the shared secret K. These additional factors can consist of any the HOTP algorithm is practical and sound, the best possible attack
data known at the token but not easily obtained by others. Examples being a brute force attack that can be prevented by careful
of such data include: implementation of countermeasures in the validation server.
* PIN or Password obtained as user input at the token
* Phone number
* Any unique identifier programmatically available at the token
In this scenario the composite shared secret K is constructed Eventually, several enhancements have been proposed, in order to
during the provisioning process from a random seed value combined improve security if needed for specific applications.
with one or more additional authentication factors. The server
could either build on-demand or store composite secrets - in any
case, depending on implementation choice, the token only stores the
seed value. When the token performs the HOTP calculation it
computes K from the seed value and the locally derived or input
values of the other authentication factors.
The use of composite shared secrets can strengthen HOTP based 11. Acknowledgements
authentication systems through the inclusion of additional
authentication factors at the token. To the extent that the token
is a trusted device this approach has the further benefit of not
requiring exposure of the authentication factors (such as the user
input PIN) to other devices.
9. IANA Considerations The authors would like to thank Siddharth Bajaj, Alex Deacon, Loren
Hart, and Nico Popp for their help during the conception and
redaction of this document.
This document has no actions for IANA. 12. Contributors
10. Conclusion The authors of this document would like to emphasize the role of
three persons who have made a key contribution to this document:
This draft describes HOTP, a HMAC-based One-Time Password - Laszlo Elteto is system architect with SafeNet, Inc.
algorithm. It also recommends the preferred implementation and
related modes of operations for deploying the algorithm.
The draft also exhibits elements of security and demonstrates that - Ernesto Frutos is director of Engineering with Authenex, Inc.
the HOTP algorithm is practical and sound, the best possible attack
being a brute force attack that can be prevented by careful
implementation of countermeasures in the validation server.
Eventually, several enhancements have been proposed, in order to - Fred McClain is Founder and CTO with Boojum Mobile, Inc.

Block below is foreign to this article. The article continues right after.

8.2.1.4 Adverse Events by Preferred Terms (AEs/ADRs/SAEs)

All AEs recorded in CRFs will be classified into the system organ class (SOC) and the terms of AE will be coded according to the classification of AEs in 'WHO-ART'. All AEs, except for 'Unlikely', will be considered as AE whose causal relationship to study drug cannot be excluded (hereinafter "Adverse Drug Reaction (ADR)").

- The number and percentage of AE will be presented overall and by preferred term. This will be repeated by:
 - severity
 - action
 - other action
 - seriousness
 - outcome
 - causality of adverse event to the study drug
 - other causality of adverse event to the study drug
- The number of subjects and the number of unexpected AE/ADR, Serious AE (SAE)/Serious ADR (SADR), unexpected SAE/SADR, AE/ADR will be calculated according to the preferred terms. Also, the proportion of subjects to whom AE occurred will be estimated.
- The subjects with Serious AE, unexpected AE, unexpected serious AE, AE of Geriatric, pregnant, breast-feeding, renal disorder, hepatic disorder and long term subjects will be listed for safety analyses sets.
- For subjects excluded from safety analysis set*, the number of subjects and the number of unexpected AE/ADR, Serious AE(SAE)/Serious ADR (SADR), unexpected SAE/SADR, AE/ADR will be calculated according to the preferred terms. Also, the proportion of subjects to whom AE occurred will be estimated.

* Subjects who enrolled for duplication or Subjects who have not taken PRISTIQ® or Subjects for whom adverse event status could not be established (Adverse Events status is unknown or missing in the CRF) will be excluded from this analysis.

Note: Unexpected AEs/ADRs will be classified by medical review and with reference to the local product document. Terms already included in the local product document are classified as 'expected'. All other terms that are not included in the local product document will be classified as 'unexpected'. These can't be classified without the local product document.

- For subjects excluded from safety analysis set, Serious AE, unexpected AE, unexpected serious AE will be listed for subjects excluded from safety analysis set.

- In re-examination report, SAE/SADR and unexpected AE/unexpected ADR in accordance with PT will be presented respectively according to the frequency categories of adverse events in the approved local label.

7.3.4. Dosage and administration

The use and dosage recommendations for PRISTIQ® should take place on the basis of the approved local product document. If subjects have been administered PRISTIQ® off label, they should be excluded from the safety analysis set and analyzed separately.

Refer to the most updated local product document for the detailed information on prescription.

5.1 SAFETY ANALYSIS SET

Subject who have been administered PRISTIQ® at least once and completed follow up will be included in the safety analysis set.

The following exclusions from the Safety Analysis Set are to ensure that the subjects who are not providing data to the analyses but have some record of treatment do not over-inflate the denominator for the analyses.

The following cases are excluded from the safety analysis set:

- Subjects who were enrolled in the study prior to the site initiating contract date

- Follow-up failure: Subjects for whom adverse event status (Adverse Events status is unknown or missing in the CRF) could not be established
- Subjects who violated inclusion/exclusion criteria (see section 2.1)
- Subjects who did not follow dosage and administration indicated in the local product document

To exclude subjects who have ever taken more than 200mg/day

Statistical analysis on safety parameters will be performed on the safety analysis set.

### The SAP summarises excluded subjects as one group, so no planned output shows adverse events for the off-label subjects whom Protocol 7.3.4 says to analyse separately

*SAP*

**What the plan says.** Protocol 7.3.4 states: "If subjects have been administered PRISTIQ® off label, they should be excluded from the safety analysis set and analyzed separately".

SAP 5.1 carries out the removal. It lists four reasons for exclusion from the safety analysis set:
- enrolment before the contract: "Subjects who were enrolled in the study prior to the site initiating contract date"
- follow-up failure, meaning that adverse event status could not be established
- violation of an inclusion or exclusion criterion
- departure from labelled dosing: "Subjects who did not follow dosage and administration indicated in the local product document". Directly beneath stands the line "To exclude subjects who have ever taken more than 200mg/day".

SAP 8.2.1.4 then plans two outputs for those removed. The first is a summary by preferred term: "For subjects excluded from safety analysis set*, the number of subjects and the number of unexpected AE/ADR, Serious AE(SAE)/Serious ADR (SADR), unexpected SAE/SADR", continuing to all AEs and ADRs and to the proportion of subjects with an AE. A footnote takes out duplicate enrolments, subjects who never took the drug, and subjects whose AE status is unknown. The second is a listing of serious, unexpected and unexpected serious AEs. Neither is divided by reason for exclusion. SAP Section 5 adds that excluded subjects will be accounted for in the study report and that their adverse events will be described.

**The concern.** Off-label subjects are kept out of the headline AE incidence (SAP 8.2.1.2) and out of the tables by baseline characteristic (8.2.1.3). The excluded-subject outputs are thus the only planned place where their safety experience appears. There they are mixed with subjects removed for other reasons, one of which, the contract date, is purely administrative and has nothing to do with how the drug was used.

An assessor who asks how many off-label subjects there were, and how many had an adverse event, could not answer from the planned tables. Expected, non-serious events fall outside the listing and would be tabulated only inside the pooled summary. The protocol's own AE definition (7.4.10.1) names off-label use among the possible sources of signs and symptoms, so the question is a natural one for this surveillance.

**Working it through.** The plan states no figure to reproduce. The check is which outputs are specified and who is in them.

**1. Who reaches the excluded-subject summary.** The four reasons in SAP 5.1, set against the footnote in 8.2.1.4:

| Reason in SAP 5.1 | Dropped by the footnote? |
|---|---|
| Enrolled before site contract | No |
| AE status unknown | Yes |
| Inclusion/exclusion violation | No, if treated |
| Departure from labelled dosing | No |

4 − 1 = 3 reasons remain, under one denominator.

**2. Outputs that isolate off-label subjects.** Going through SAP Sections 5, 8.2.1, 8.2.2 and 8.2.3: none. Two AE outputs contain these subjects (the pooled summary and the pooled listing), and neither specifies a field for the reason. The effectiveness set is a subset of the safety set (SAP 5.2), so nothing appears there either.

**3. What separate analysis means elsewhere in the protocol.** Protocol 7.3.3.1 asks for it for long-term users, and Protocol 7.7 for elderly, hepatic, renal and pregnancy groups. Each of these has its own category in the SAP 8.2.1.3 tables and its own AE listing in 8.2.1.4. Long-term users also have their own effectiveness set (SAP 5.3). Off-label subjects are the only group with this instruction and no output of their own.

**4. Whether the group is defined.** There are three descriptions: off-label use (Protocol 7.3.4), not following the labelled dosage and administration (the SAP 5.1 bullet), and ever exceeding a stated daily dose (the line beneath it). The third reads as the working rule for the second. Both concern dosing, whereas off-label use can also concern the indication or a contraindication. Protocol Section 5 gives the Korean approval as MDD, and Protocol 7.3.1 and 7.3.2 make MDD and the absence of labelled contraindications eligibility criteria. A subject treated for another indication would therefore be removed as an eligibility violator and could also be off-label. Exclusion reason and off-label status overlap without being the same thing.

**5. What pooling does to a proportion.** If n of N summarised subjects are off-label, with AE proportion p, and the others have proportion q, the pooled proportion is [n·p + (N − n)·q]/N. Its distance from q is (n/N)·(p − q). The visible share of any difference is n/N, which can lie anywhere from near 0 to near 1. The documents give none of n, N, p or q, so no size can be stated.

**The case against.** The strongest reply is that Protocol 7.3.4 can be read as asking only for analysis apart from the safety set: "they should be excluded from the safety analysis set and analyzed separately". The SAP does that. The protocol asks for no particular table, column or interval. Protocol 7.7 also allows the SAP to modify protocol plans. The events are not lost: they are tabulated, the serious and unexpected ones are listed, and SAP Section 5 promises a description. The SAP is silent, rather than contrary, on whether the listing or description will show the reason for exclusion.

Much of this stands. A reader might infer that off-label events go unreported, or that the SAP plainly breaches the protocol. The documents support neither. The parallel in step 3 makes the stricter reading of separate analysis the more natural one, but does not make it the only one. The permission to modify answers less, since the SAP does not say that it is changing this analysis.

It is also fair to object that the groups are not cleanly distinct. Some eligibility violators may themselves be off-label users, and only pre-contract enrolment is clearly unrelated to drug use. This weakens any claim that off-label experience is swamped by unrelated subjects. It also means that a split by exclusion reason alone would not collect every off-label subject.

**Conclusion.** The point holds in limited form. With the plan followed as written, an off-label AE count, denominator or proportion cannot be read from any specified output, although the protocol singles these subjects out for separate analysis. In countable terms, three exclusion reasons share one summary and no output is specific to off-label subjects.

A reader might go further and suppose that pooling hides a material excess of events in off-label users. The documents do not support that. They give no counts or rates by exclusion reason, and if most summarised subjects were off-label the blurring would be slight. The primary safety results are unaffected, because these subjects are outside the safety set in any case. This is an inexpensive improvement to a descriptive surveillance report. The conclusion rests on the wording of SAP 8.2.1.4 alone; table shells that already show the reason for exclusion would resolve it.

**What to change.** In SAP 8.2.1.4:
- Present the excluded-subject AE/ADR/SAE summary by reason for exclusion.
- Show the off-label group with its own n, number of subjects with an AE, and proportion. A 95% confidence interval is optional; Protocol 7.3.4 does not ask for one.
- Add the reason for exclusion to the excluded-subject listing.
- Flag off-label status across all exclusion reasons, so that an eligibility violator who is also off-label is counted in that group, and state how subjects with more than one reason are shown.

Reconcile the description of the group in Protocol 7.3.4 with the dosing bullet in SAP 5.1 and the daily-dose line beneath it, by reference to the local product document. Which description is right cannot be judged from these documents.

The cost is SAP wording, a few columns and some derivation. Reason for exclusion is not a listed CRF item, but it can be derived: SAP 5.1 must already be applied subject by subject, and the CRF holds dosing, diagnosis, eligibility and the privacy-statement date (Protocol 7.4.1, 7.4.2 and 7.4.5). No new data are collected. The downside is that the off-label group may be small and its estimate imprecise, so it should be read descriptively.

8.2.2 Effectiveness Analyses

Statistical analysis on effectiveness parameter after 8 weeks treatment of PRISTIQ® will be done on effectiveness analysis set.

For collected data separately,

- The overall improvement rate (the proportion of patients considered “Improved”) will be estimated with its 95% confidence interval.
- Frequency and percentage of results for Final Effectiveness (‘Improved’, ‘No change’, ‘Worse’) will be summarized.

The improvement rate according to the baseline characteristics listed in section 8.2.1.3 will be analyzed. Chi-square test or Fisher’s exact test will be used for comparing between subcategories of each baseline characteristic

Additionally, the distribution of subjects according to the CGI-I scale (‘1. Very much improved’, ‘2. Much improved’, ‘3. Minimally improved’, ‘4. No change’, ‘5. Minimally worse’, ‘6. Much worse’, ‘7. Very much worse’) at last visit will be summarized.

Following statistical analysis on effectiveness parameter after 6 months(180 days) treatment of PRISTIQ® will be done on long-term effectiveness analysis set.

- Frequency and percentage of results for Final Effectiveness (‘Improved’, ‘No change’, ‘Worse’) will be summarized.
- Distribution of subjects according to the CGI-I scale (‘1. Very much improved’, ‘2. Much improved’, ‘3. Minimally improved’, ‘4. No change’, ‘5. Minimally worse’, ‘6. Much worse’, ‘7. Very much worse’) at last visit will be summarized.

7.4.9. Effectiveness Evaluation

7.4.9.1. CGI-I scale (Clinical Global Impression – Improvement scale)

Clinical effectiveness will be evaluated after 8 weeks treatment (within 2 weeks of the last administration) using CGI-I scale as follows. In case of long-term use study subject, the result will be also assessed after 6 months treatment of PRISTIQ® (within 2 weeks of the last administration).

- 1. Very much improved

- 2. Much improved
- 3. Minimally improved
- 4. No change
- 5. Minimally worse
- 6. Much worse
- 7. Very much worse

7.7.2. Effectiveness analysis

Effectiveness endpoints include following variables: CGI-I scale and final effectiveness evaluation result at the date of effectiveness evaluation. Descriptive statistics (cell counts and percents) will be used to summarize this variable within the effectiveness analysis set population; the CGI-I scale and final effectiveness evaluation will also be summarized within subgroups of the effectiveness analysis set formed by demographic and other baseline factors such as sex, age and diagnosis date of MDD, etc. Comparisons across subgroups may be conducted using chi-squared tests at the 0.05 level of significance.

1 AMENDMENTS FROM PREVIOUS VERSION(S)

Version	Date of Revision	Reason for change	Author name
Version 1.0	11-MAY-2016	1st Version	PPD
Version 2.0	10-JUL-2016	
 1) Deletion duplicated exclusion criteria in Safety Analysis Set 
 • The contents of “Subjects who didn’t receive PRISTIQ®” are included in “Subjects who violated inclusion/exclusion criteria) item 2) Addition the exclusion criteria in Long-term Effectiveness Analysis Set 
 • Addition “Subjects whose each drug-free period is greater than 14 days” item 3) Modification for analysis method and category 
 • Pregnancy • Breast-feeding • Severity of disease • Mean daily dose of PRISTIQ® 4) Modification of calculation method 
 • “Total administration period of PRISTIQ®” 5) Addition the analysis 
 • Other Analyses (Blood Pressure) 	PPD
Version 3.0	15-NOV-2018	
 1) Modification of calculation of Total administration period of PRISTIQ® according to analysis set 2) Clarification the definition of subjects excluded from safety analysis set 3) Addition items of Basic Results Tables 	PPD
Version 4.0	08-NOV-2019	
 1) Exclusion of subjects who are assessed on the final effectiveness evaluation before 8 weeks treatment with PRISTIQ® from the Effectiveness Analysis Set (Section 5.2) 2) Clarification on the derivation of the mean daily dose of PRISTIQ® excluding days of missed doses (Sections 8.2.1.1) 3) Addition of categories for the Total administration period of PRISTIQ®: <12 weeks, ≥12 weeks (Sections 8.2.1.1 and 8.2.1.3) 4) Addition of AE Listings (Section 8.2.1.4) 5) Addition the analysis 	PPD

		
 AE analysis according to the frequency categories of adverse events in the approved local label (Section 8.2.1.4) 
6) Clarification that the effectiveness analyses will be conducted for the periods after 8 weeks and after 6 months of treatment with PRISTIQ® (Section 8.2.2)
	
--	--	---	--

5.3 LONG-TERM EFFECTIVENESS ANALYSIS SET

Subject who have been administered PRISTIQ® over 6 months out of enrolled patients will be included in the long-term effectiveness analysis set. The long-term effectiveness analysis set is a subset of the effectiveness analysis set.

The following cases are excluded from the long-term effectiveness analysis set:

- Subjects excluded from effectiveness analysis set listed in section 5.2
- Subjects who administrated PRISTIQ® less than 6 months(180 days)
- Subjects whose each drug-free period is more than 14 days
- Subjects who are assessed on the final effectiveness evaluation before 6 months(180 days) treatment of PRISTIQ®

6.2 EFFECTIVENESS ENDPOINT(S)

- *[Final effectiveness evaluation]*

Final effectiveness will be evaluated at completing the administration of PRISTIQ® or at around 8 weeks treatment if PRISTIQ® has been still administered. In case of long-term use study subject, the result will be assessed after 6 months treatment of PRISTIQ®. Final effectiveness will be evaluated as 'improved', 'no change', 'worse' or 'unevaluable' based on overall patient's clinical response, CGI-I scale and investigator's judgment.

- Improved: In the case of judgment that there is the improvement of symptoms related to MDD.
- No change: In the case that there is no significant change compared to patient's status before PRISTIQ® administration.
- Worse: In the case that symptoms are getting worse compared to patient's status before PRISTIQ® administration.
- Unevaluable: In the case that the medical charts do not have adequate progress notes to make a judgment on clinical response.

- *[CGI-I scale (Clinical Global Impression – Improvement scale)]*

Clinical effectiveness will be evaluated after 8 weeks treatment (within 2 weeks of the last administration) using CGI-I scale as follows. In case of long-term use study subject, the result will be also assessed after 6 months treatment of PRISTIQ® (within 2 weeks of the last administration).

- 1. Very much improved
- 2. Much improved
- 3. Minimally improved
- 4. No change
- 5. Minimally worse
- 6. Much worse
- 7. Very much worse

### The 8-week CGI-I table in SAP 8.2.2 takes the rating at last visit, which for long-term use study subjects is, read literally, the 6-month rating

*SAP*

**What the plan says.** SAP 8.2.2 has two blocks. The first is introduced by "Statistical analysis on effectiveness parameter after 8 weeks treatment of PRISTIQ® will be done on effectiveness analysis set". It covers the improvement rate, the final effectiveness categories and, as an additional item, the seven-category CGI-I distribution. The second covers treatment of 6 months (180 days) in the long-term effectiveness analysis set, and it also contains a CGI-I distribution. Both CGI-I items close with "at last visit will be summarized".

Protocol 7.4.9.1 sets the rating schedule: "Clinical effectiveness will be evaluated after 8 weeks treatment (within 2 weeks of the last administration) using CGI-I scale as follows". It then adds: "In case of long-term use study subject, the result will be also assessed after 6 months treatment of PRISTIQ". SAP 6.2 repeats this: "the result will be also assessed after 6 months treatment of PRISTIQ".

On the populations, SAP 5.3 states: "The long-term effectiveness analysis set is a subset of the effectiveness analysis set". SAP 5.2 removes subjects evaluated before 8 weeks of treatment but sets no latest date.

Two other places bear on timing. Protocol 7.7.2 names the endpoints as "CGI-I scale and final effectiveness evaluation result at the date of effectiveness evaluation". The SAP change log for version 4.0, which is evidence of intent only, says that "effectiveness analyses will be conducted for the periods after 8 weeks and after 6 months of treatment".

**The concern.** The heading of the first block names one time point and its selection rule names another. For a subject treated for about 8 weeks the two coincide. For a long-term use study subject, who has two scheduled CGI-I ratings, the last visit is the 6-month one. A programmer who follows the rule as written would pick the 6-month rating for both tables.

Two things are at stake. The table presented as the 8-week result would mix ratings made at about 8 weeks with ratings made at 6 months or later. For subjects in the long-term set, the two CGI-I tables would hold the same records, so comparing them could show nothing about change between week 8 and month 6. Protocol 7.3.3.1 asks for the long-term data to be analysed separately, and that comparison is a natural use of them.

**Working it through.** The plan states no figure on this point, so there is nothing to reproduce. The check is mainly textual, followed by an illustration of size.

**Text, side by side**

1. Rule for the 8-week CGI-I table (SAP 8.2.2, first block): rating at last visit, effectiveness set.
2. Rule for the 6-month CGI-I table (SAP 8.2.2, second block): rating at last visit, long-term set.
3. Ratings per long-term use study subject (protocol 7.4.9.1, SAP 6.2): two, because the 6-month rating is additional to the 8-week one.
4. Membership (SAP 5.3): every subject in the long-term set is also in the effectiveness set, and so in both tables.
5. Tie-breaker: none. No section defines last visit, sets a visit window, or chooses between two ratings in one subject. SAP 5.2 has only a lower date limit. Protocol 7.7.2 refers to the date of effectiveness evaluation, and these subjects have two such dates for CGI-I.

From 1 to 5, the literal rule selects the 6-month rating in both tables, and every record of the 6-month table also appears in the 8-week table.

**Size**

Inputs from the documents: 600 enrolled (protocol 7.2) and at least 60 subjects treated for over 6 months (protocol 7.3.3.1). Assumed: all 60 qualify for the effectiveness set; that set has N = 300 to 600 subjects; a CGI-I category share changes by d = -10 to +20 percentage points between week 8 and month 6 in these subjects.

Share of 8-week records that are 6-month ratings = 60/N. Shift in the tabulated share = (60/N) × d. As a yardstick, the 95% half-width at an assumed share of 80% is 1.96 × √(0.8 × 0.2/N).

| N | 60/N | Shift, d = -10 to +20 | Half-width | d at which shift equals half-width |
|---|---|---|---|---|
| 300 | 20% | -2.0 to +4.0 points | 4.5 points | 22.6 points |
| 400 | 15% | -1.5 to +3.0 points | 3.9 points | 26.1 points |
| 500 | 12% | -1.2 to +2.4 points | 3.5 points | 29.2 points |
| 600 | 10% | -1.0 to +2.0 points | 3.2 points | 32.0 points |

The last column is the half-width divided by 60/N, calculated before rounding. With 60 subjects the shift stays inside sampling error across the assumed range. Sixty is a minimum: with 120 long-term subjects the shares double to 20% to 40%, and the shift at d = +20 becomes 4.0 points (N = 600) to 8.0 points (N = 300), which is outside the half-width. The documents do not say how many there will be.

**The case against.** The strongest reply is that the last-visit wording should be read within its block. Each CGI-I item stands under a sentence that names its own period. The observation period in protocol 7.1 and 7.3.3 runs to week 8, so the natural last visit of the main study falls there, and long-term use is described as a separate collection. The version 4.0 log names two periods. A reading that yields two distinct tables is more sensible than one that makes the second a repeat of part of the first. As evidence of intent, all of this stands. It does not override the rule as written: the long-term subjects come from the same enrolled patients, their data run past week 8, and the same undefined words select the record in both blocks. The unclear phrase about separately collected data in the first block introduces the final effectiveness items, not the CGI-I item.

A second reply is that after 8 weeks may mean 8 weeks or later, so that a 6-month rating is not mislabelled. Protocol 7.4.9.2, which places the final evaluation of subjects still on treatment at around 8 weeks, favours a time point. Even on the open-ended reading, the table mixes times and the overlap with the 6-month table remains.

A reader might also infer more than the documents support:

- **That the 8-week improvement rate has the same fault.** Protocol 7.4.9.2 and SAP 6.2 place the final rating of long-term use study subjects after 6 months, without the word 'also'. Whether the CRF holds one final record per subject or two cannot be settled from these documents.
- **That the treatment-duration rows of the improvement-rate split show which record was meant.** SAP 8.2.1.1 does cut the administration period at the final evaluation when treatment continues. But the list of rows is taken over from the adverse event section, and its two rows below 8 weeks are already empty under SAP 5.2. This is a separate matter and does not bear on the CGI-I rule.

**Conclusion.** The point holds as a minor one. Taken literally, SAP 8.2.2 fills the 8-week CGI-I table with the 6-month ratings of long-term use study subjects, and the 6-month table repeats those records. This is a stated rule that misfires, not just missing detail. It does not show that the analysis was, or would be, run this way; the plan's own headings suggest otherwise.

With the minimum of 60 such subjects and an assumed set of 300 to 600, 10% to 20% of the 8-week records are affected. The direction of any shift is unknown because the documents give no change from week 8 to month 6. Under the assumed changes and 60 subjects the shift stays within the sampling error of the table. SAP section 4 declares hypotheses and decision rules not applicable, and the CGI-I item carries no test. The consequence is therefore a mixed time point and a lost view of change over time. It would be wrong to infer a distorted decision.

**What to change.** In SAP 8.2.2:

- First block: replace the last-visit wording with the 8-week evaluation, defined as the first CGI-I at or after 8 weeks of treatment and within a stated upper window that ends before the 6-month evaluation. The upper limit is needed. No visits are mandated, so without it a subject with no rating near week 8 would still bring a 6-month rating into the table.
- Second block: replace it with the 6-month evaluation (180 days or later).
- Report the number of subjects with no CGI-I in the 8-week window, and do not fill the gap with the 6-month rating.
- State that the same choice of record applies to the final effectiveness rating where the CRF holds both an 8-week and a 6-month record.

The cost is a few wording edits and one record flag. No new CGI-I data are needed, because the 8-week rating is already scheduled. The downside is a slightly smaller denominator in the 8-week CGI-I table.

improve security if needed for specific applications.
11. Acknowledgements Without their advice and valuable inputs, this document would not be
the same.
The authors would like to thank Siddharth Bajaj, Alex Deacon, Loren 13. References
Hart and Nico Popp for their help during the conception and
redaction of this document.
12. Contributors 13.1. Normative References
The authors of this draft would like to emphasize the role of three
persons who have made a key contribution to this document:
- Laszlo Elteto is system architect with SafeNet, Inc. [BCK1] M. Bellare, R. Canetti and H. Krawczyk, "Keyed Hash
Functions and Message Authentication", Proceedings of
Crypto'96, LNCS Vol. 1109, pp. 1-15.
- Ernesto Frutos is director of Engineering with Authenex, Inc. [BCK2] Krawczyk, H., Bellare, M., and R. Canetti, "HMAC: Keyed-
Hashing for Message Authentication", RFC 2104, February
1997.
- Fred McClain is Founder and CTO with Boojum Mobile, Inc. [RFC2119] Bradner, S., "Key words for use in RFCs to Indicate
Requirement Levels", BCP 14, RFC 2119, March 1997.
Without their advice and valuable inputs, this draft would not be [RFC3979] Bradner, S., "Intellectual Property Rights in IETF
the same. Technology", BCP 79, RFC 3979, March 2005.
13. References [RFC4086] Eastlake, D., 3rd, Schiller, J., and S. Crocker,
"Randomness Requirements for Security", BCP 106, RFC 4086,
June 2005.
12.1 Normative 13.2. Informative References
[BCK1] M. Bellare, R. Canetti and H. Krawczyk, "Keyed Hash [OATH] Initiative for Open AuTHentication
Functions and Message Authentication", Proceedings of http://www.openauthentication.org
Crypto'96, LNCS Vol. 1109, pp. 1-15.
[BCK2] M. Bellare, R. Canetti and H. Krawczyk, "HMAC: [PrOo] B. Preneel and P. van Oorschot, "MD-x MAC and building
Keyed-Hashing for Message Authentication", IETF Network fast MACs from hash functions", Advances in Cryptology
Working Group, RFC 2104, February 1997. CRYPTO '95, Lecture Notes in Computer Science Vol. 963, D.
Coppersmith ed., Springer-Verlag, 1995.
[RFC1750] D. Eastlake, 3rd., S. Crocker and J. Schiller, [Crack] Crack in SHA-1 code 'stuns' security gurus
"Randomness Recommendantions for Security", IETF http://www.eetimes.com/showArticle.jhtml?
Network Working Group, RFC 1750, December 2004. articleID=60402150
[RFC2119] S. Bradner, "Key words for use in RFCs to Indicate [Sha1] Bruce Schneier. SHA-1 broken. February 15, 2005.
Requirement Levels", BCP 14, RFC 2119, March 1997. http://www.schneier.com/blog/archives/2005/02/
sha1_broken.html
[RFC3668] S. Bradner, "Intellectual Propery Rights in IETF [Res] Researchers: Digital encryption standard flawed
Technology", BCP 79, RFC 3668, February 2004. http://news.com.com/
Researchers+Digital+encryption+standard+flawed/
2100-1002-5579881.html?part=dht&tag=ntop&tag=nl.e703
12.2 Informative [Shamir] How to Share a Secret, by Adi Shamir. In Communications
of the ACM, Vol. 22, No. 11, pp. 612-613, November, 1979.
[OATH] Initiative for Open AuTHentication Appendix A - HOTP Algorithm Security: Detailed Analysis